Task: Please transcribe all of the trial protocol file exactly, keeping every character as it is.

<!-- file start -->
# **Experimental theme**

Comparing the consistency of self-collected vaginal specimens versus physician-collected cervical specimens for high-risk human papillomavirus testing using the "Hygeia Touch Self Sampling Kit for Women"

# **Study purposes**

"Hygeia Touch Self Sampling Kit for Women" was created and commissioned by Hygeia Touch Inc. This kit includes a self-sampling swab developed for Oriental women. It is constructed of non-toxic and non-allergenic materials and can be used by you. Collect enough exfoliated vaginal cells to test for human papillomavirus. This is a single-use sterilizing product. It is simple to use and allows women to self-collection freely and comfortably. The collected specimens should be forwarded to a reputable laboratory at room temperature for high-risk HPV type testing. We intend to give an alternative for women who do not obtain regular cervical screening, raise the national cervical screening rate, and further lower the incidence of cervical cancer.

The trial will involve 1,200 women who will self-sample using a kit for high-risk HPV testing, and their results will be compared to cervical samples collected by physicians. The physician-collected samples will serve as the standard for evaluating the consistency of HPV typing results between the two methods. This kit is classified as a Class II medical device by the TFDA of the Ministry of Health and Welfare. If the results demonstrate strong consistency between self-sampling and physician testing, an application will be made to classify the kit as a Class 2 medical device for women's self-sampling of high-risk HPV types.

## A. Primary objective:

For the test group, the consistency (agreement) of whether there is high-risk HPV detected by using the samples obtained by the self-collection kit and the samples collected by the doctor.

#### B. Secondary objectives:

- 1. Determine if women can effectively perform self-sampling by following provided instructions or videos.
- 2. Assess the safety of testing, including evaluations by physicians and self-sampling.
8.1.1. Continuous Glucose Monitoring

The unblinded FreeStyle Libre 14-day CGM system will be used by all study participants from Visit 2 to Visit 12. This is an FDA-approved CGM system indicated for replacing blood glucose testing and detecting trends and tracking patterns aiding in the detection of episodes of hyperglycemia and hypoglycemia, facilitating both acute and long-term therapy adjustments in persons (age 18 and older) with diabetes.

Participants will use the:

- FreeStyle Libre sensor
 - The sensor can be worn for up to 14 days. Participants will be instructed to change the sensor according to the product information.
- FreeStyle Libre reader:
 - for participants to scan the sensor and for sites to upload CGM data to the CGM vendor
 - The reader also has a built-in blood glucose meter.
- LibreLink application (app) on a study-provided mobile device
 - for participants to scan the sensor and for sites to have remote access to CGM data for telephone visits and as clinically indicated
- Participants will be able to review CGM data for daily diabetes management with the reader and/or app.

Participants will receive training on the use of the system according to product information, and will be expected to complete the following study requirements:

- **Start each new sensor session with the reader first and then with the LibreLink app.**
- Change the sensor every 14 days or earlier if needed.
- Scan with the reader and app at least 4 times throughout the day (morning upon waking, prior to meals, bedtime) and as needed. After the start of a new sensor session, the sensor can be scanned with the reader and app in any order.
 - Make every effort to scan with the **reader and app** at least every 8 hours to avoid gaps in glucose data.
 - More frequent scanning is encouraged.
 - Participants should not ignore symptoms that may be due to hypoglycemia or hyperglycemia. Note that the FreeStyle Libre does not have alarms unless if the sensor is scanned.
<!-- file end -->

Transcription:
# **Experimental theme**

Comparing the consistency of self-collected vaginal specimens versus physician-collected cervical specimens for high-risk human papillomavirus testing using the "Hygeia Touch Self Sampling Kit for Women"

# **Study purposes**

"Hygeia Touch Self Sampling Kit for Women" was created and commissioned by Hygeia Touch Inc. This kit includes a self-sampling swab developed for Oriental women. It is constructed of non-toxic and non-allergenic materials and can be used by you. Collect enough exfoliated vaginal cells to test for human papillomavirus. This is a single-use sterilizing product. It is simple to use and allows women to self-collection freely and comfortably. The collected specimens should be forwarded to a reputable laboratory at room temperature for high-risk HPV type testing. We intend to give an alternative for women who do not obtain regular cervical screening, raise the national cervical screening rate, and further lower the incidence of cervical cancer.

The trial will involve 1,200 women who will self-sample using a kit for high-risk HPV testing, and their results will be compared to cervical samples collected by physicians. The physician-collected samples will serve as the standard for evaluating the consistency of HPV typing results between the two methods. This kit is classified as a Class II medical device by the TFDA of the Ministry of Health and Welfare. If the results demonstrate strong consistency between self-sampling and physician testing, an application will be made to classify the kit as a Class 2 medical device for women's self-sampling of high-risk HPV types.

## A. Primary objective:

For the test group, the consistency (agreement) of whether there is high-risk HPV detected by using the samples obtained by the self-collection kit and the samples collected by the doctor.

#### B. Secondary objectives:

- 1. Determine if women can effectively perform self-sampling by following provided instructions or videos.
- 2. Assess the safety of testing, including evaluations by physicians and self-sampling.
8.1.1. Continuous Glucose Monitoring

The unblinded FreeStyle Libre 14-day CGM system will be used by all study participants from Visit 2 to Visit 12. This is an FDA-approved CGM system indicated for replacing blood glucose testing and detecting trends and tracking patterns aiding in the detection of episodes of hyperglycemia and hypoglycemia, facilitating both acute and long-term therapy adjustments in persons (age 18 and older) with diabetes.

Participants will use the:

- FreeStyle Libre sensor
 - The sensor can be worn for up to 14 days. Participants will be instructed to change the sensor according to the product information.
- FreeStyle Libre reader:
 - for participants to scan the sensor and for sites to upload CGM data to the CGM vendor
 - The reader also has a built-in blood glucose meter.
- LibreLink application (app) on a study-provided mobile device
 - for participants to scan the sensor and for sites to have remote access to CGM data for telephone visits and as clinically indicated
- Participants will be able to review CGM data for daily diabetes management with the reader and/or app.

Participants will receive training on the use of the system according to product information, and will be expected to complete the following study requirements:

- **Start each new sensor session with the reader first and then with the LibreLink app.**
- Change the sensor every 14 days or earlier if needed.
- Scan with the reader and app at least 4 times throughout the day (morning upon waking, prior to meals, bedtime) and as needed. After the start of a new sensor session, the sensor can be scanned with the reader and app in any order.
 - Make every effort to scan with the **reader and app** at least every 8 hours to avoid gaps in glucose data.
 - More frequent scanning is encouraged.
 - Participants should not ignore symptoms that may be due to hypoglycemia or hyperglycemia. Note that the FreeStyle Libre does not have alarms unless if the sensor is scanned.